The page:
The leading neurotechnology and eye tracking system, SyncThink, has supported NBA teams like the Golden State Warriors and most recently the Atlanta Hawks. The FDA-cleared and VR eye-tracking impairment system is now partnered with Children’s National Medical Center in D.C., one of the nation’s top 5 children’s hospitals, for a study.

SyncThink and SCORE Begin Study

Children’s National Medical Center are joining SyncThink in a pediatric study that focuses on examining ocular motor deficits in kids and adolescents with a concussion. The concussion study will take place over a year and will collect data to support evidence in its use for kids in the age range of 6 to 16.

Pro athletes in the NBA and even student-athletes at the University of Texas, Standford, and Iowa State have benefitted from their teams using SyncThink. Now, the 60-second series of eye-tracking and impairment assessments will get a comprehensive study for kids.

This study will be led by Gerard Gioia and Christopher Vaughan, the Director and Assistant Director of the Children’s National Safe Concussion Outcome Recovery and Education (SCORE) program.

“The SCORE program at Children’s National was established in 2003 with the mission of promoting developmentally appropriate assessment and treatment for children with concussion,” Dr. Vaughan said. “Measuring eye tracking in youth with the EYE-SYNC product may improve our multimodal and developmentally sensitive assessment Process.”

Eye Tracking and Concussion Assessment for Kids

Credit to: SyncThink

In a society where child athletes are becoming commonplace, so are injuries. Whether those injuries are minor or major, from a fall or an impact, youth and high school sports teams must be equipped with proper assessment interventions.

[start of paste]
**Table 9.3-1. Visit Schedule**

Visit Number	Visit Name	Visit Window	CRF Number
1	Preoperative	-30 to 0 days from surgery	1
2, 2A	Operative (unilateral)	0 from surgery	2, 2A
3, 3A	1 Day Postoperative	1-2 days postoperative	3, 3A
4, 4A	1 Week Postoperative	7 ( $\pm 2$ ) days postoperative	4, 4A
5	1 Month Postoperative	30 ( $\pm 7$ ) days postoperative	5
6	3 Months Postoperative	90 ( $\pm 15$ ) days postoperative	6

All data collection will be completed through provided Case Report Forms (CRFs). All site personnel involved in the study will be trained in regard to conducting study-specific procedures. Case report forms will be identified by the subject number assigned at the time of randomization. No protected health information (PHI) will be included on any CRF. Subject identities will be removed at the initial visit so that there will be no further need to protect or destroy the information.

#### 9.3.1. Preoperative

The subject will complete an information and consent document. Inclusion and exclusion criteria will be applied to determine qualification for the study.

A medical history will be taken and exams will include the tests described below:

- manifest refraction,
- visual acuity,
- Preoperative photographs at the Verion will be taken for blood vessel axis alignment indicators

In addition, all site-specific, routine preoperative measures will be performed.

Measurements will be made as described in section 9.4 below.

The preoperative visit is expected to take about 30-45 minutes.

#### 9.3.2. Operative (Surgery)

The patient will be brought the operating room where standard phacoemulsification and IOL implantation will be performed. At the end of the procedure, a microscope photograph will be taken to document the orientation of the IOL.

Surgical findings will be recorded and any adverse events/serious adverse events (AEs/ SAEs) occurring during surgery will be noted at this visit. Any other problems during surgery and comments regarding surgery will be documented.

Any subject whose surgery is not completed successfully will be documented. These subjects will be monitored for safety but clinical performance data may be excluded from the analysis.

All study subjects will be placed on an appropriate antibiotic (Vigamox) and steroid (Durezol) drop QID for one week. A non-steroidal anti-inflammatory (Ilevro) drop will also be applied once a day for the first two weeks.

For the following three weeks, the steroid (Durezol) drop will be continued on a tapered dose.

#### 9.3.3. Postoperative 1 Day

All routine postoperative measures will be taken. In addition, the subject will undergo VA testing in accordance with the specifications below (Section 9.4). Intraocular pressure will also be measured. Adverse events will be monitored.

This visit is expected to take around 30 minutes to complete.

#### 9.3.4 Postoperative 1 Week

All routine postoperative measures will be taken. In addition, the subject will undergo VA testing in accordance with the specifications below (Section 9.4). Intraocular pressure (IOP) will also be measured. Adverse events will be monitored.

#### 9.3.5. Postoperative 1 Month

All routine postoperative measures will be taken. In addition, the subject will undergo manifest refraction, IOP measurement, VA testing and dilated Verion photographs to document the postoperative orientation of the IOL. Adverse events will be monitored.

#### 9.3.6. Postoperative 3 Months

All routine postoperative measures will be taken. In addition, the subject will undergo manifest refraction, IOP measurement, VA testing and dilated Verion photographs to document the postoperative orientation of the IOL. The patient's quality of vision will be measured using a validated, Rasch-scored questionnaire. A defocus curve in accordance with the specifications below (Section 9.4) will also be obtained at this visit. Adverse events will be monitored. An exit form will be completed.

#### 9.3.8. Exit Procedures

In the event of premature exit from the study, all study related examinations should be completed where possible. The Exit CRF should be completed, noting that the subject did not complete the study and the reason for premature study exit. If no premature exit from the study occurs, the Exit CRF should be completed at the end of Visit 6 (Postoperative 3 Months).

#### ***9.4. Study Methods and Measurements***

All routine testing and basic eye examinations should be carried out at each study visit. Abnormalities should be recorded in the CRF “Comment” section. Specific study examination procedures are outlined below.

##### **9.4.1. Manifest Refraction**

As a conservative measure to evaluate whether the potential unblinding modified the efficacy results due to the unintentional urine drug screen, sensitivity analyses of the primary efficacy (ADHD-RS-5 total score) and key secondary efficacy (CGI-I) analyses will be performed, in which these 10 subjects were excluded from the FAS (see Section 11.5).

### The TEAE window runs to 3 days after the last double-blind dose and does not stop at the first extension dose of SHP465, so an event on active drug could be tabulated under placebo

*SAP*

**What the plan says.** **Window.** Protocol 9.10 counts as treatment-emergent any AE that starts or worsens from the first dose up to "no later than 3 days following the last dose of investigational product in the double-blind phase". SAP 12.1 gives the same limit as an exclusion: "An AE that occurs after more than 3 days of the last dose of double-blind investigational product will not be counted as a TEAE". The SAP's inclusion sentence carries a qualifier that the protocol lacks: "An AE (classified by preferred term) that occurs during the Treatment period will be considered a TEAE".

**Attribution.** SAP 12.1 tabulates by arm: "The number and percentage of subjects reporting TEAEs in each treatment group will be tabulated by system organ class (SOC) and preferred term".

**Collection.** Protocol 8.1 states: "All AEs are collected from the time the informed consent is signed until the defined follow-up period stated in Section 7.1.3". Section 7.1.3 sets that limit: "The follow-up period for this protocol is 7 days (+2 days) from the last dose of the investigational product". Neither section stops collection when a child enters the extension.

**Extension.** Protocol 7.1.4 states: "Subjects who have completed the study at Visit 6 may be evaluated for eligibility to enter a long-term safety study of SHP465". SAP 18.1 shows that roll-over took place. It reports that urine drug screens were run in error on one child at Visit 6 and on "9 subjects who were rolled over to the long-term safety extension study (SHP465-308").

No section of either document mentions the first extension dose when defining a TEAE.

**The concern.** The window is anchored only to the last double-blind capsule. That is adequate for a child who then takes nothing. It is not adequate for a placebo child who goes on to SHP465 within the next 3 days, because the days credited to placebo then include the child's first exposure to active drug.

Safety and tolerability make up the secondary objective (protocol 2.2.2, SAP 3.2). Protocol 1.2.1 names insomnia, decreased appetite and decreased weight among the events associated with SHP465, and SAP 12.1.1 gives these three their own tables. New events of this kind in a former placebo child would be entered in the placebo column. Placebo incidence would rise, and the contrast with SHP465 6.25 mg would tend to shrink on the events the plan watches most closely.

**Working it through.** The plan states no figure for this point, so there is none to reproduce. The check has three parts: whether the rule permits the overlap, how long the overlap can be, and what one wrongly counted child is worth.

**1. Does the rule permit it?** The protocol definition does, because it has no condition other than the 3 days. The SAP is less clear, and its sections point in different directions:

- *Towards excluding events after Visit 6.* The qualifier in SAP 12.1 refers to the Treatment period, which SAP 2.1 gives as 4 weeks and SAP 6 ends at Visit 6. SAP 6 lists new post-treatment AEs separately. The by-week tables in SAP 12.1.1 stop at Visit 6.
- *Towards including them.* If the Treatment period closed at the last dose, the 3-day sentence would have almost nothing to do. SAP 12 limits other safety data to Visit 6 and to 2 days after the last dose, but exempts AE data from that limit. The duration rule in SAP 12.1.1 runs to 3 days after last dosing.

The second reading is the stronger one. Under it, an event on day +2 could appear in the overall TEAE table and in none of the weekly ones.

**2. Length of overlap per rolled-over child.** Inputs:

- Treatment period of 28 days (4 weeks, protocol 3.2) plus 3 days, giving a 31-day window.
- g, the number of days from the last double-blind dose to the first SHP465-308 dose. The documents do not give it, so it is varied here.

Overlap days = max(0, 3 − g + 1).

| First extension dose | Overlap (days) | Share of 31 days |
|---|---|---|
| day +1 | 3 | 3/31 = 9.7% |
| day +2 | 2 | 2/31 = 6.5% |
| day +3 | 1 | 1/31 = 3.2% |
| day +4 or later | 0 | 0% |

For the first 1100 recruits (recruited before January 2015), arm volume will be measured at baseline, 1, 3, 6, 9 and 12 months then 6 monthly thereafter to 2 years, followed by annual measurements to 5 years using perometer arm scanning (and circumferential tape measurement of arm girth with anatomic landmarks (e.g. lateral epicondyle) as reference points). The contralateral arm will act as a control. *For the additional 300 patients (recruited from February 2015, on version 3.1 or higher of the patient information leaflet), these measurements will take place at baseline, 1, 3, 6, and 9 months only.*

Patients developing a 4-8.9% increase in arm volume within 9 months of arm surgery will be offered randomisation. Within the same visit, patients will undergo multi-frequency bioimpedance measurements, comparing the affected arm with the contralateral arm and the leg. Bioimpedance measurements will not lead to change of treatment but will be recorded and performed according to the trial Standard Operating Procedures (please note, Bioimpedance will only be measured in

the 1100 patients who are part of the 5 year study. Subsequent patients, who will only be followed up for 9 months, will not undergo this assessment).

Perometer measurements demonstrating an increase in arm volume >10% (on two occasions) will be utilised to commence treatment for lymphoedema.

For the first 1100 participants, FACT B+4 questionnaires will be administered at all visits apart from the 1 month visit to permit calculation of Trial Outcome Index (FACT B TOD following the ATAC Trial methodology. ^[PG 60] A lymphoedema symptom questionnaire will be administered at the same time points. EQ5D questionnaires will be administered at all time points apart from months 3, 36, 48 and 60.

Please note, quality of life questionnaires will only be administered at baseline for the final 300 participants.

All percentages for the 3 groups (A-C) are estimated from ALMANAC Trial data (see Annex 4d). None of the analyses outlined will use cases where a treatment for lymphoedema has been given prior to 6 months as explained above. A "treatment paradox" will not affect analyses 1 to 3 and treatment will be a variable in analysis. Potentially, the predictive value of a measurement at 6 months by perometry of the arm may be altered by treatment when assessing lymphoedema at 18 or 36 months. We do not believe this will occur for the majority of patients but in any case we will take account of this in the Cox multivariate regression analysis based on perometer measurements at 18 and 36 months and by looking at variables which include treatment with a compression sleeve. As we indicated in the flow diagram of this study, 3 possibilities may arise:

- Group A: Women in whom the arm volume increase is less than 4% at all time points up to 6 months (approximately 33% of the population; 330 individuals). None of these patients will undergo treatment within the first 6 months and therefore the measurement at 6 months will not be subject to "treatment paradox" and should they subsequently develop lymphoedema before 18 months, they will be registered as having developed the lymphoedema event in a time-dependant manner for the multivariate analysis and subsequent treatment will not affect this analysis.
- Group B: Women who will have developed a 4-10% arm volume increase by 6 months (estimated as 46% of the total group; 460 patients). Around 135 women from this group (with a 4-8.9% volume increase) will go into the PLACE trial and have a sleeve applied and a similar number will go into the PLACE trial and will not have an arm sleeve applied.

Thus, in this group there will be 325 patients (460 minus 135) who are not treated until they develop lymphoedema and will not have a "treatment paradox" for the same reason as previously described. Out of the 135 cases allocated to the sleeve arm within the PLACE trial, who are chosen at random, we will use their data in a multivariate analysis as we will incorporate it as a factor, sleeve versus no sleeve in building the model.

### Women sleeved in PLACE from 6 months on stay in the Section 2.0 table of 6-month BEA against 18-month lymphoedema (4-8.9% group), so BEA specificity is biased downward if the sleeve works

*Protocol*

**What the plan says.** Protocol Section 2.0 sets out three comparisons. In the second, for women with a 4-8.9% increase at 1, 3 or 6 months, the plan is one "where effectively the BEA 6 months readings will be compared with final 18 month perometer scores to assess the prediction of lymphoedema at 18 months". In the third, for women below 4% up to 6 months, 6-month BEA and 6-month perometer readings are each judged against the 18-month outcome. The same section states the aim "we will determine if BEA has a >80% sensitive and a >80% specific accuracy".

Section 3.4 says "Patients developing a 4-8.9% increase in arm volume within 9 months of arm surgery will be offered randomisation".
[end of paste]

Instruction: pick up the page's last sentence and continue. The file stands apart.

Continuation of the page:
Protect The Brain’s website reports that “During 2001-2005, children and youth ages 5-18 years accounted for 2.4 million sports-related emergency department (ED) visits annually, of which 6% (135,000) involved a concussion.”

Based on the facts, getting accurate scientific data that represents kids and concussions, instead of data based on adults is an important reason why a study led by SCORE and SyncThink’s EYE-SYNC is a must!

Dr. Vaughan says, “By identifying ocular motor specific problems after concussion, we can move toward providing early targeted treatment interventions for these kids with ocular motor and vestibular problems after injury.”

Catching any eye impairments after a head impact is vital to getting treatment for children’s sensitive and growing brains. Getting an assessment that can track concussions could potentially even save lives! SyncThink’s EYE-SYNC VR technology is helpful for doctors, researchers, and treatment teams with all data being digitally accessible.

“This is a tremendous opportunity to collaborate with a premier medical center and their esteemed faculty in Dr. Gioia and Dr. Vaughan, to help establish the EYE-SYNC technology as a reliable assessment tool for the care of children and teens,” SyncThink CEO, Laura Yecies said.

Where to Get SyncThink

If you’re not a part of the Children’s National study, but are in athletics, medical, and research, you can still contact SyncThink and sign up for their EYE-SYNC kit. The kit goes for $500 a week, uses mobile VR, and requires a tablet to run its system.

It’s been used by Pac-12 conference teams, the Walter Reed Army Institute of Research, Stanford Children’s Health, Massachusetts General Hospital, and in over 30 care settings.